|The FS740 GPS Disciplined Oscillator (GPSDO) provides a 10 MHz frequency reference which is disciplined by GPS with a long-term stability of better than 1 × 10-13. The instrument can also time tag external events with respect to UTC or GPS and measure the frequency of user inputs. The instrument has DDS synthesized frequency outputs, adjustable rate (and width) pulse outputs, and an AUX output for arbitrary waveforms including an IRIG-B timecode output.|
FS740 GPS Time & Frequency System
The FS740 GPS/GNSS Disciplined Oscillator (GPSDO) provides a 10 MHz frequency reference which is disciplined by GPS with a long-term stability of better than 1 × 10-13. The instrument can also time tag external events with respect to UTC or GPS and measure the frequency of user inputs. The instrument has DDS synthesized frequency outputs, adjustable rate (and width) pulse outputs, and an AUX output for arbitrary waveforms including an IRIG-B timecode output.
Standard, OCXO, or Rubidium Timebase
The standard timebase provides 1 × 10-9 short-term frequency stability and phase noise of less than -105 dBc/Hz (10 Hz offset). An optional OCXO (ovenized crystal oscillator) timebase provides 1 × 10-11 short-term frequency stability and phase noise of less than -130 dBc/Hz (10 Hz offset). An optional rubidium timebase provides 1 × 10-12 short-term frequency stability, phase noise of less than -130 dBc/Hz (10 Hz offset), and a long-term holdover (lost GPS signal) of better than 1 μs/day.
Both optional timebases (OCXO or rubidium) provide a dramatic improvement in the holdover characteristics, a 30 dB reduction in the phase noise, and a tenfold reduction in the TDEV (rms timing deviation). There are some users who would not need this performance improvement. For example, users who only need time tags with 1 μs accuracy or frequency measurements with 1 × 10-8 accuracy could use the standard timebase.GPS Receiver
The FS740 provides bias for a remote active GPS antenna. The unit’s GPS receiver tracks up to 12 satellites, will automatically survey and fix its position, then use all received signals to optimize its timing solution. The FS740 time-tags the 1 pps output from the receiver, corrects the result for the receiver’s sawtooth error, then phase locks the timebase to the GPS 1 pps with an adjustable time constant between 1 minute and 10 hours. The TDEV between two instruments is a few nanoseconds.
If the GPS signal is lost, the timebase is left at the last locked frequency value. The timebase will age or drift in frequency by up to ±2 ppm (for the standard timebase), ±0.05 ppm/year and ±0.002 ppm (0 to 45⁰C) for the OCXO, and ±0.001 ppm/year and ±0.0001 ppm (0 to 45⁰C) for the rubidium timebase.
You may choose to purchase a GPS antenna from SRS, or a third party, or use an existing GPS antenna at your facility. SRS timing receivers require a net gain (after cable losses) of +20 dBi to +32 dBi, which is a very common level from a variety of available active antennas and typical cable lengths. The antenna input to SRS timing receivers have a female BNC connector, provide +5 V bias, and have a 50 Ω input impedance.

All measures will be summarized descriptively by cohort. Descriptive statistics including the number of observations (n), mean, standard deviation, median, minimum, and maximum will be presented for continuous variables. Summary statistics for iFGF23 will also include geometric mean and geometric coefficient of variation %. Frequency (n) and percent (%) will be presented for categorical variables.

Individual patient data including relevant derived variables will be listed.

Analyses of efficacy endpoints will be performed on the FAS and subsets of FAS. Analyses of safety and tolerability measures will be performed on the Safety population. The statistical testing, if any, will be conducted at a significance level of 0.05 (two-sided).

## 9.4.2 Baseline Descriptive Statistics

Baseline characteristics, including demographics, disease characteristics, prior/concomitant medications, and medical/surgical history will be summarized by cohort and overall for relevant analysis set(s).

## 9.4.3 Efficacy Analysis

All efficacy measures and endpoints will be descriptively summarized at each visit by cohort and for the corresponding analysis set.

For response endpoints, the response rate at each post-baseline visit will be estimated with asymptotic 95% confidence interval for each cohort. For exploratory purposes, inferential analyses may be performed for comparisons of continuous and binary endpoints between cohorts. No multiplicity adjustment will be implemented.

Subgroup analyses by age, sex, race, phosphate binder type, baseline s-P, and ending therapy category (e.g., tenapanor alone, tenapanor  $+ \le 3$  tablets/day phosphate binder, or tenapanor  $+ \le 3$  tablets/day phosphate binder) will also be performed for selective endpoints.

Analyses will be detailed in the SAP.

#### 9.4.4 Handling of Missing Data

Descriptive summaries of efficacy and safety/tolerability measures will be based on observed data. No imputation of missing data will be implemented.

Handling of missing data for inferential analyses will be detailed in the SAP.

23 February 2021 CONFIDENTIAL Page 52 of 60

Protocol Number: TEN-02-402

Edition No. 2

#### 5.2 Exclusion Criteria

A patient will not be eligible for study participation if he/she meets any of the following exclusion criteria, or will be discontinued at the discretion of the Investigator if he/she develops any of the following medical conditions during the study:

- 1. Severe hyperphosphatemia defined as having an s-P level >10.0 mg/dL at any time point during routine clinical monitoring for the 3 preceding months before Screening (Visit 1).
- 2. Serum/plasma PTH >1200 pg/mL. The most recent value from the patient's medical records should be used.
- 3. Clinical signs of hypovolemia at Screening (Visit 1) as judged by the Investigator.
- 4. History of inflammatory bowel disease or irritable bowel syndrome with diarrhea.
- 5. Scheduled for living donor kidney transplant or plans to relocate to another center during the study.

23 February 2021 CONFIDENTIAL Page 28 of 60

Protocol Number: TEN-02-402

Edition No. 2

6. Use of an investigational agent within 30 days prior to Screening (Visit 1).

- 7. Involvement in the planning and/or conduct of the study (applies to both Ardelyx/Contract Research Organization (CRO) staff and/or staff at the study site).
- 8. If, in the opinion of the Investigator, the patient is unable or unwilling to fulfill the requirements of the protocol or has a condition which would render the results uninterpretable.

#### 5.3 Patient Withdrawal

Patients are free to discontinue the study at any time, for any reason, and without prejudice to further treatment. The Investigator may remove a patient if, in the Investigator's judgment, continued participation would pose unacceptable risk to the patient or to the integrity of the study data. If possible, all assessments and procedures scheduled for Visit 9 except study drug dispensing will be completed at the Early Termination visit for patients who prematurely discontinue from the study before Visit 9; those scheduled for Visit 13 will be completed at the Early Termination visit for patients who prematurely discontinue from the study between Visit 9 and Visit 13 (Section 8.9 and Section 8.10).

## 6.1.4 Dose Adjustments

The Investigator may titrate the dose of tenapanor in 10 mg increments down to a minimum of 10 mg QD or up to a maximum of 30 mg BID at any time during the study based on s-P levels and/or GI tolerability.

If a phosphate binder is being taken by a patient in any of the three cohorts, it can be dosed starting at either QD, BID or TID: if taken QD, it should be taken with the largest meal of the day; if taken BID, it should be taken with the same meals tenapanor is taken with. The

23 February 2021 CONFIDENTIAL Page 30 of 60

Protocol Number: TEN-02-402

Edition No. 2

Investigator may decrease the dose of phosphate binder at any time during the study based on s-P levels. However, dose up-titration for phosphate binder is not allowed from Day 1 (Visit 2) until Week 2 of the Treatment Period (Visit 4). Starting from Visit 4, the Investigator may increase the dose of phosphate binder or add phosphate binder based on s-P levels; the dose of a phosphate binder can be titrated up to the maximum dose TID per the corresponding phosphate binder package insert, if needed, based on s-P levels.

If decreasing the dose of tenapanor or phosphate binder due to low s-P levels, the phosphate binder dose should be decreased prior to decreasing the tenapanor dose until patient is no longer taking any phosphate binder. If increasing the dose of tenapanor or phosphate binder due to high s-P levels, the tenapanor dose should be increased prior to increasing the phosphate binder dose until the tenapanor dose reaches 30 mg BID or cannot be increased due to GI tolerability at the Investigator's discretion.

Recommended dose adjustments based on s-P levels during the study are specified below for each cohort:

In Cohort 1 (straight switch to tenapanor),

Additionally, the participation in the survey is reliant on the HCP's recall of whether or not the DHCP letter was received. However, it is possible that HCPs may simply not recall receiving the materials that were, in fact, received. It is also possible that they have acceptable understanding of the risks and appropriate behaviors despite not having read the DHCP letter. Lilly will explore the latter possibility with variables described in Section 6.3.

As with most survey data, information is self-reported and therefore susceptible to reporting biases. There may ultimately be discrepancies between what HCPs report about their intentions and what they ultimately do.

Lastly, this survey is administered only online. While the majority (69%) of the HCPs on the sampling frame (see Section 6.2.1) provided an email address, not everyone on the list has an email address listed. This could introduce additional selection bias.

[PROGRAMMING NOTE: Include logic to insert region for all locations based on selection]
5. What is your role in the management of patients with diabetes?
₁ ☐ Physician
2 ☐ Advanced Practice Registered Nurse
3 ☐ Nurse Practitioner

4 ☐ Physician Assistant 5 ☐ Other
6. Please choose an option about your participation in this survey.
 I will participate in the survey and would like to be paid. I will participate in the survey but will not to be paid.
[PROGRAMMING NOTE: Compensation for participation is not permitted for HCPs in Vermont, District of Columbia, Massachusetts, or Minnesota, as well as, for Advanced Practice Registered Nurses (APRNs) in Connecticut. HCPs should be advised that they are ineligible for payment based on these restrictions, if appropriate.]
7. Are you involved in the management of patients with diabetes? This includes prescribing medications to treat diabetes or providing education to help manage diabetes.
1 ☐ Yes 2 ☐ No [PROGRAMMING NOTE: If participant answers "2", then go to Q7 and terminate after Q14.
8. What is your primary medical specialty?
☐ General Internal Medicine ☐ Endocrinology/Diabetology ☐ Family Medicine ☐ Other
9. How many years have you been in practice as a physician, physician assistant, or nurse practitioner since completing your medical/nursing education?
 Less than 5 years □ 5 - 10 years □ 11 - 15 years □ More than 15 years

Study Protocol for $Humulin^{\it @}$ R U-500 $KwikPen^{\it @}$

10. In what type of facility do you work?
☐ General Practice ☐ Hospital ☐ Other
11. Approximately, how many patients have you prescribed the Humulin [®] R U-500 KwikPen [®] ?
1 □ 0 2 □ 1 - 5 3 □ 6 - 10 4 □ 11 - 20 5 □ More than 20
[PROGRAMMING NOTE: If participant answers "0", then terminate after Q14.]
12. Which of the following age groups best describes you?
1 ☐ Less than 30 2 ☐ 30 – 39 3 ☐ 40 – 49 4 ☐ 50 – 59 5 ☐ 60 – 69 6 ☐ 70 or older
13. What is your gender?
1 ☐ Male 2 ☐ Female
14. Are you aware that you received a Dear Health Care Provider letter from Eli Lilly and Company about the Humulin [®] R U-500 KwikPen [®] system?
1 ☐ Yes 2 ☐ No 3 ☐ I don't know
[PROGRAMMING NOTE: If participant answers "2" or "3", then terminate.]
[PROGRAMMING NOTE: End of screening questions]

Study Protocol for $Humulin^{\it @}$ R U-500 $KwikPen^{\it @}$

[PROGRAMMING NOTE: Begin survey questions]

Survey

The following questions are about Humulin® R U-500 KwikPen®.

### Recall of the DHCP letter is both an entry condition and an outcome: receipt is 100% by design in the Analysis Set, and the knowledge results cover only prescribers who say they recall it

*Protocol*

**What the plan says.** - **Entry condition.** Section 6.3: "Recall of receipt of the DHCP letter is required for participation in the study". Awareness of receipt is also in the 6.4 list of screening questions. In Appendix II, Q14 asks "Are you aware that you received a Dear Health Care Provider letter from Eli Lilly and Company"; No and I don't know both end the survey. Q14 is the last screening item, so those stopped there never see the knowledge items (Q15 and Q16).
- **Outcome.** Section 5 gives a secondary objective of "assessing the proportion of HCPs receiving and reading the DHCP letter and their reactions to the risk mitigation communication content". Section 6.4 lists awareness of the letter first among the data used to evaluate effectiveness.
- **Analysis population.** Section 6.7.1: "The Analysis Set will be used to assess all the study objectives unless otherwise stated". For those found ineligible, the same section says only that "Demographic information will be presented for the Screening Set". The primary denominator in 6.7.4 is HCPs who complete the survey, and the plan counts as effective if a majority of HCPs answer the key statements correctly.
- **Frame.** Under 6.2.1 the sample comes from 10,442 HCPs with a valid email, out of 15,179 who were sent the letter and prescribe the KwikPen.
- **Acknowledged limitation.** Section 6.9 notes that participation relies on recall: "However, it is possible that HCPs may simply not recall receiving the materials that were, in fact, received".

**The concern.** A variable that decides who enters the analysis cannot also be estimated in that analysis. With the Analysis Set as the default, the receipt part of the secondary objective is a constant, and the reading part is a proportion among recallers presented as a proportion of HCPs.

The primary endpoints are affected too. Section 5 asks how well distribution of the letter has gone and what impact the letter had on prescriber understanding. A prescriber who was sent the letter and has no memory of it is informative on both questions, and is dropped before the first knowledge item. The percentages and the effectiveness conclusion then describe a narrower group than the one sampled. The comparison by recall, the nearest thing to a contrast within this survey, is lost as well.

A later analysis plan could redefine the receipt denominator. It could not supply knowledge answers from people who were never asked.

SRS offers two antenna solutions, both of which have LNAs. All systems components have a 50 Ω characteristic impedance. For antenna details click here.
Graphical User Interface
A graphical user interface allows the user to configure the instrument and see the results of time and frequency measurements. The instrument can be configured in one of three modes: There are two user inputs (one on the front, one on the rear panel) for frequency and time tag events. The inputs have adjustable thresholds and slopes. Frequencies are measured with a precision of 1 × 10-11 in 1 s, 1 × 10-12 in 10 s, and 1 × 10-13 in 100 s. Time tags are reported with 1 ps resolution which is comparable to the short-term stability of the OCXO and rubidium timebases. Time tags will have an error of about 10 ns rms with respect to UTC or GPS time.Front and Rear Panels
The FS740 has a rear-panel low phase noise (-130 dBc/Hz at 10 Hz offset) 10 MHz sine output with an amplitude of 1 Vrms. Up to 15 additional copies of the 10 MHz output are available via optional rear-panel outputs.
The FS740 has front and rear-panel SINE outputs which provide sine outputs from 1 μHz to 30.1 MHz with 1 μHz resolution, or a fixed 100 MHz, with adjustable amplitude from 100 mV to 1.2 V rms. Up to 15 additional copies of the SINE outputs are available via optional rear-panel outputs.
The FS740 has front-panel and rear-panel PULSE outputs which can provide low jitter (<50 ps,rms) pulses from 1 μHz to 30.1 MHz. The PULSE outputs have adjustable phase with respect to UTC and the pulse width can be set as narrow as 5 ns, or as wide as the entire pulse period minus 5 ns, with 10 ps resolution. Up to 15 additional copies of the PULSE outputs are available via optional rear-panel outputs.
The FS740 has front-panel and rear-panel AUX output which can generate standard or arbitrary waveforms (sine, ramp, triangle, etc.) The AUX output can also provide an IRIG-B timecode output. Both width coded pulses and amplitude modulated sine waves (with carrier frequencies from 100 Hz to 1 MHz) are available for the IRIG-B outputs. Up to 15 additional copies of the AUX output are available via optional rear-panel outputs.
A rear-panel alarm relay is set if power is lost or under user defined conditions including: timebase fault, loss of GPS reception, or any failure to maintain phase lock between the timebase and GPS. The relay has both normally open and closed outputs.
Optional distribution amplifiers, each providing five additional rear-panel outputs for the 10 MHz, SINE, PULSE, AUX or IRIG-B outputs, can be installed. Up to three distribution amplifiers can be installed and configured from the front panel. Each output has its own driver which provides high isolation between outputs.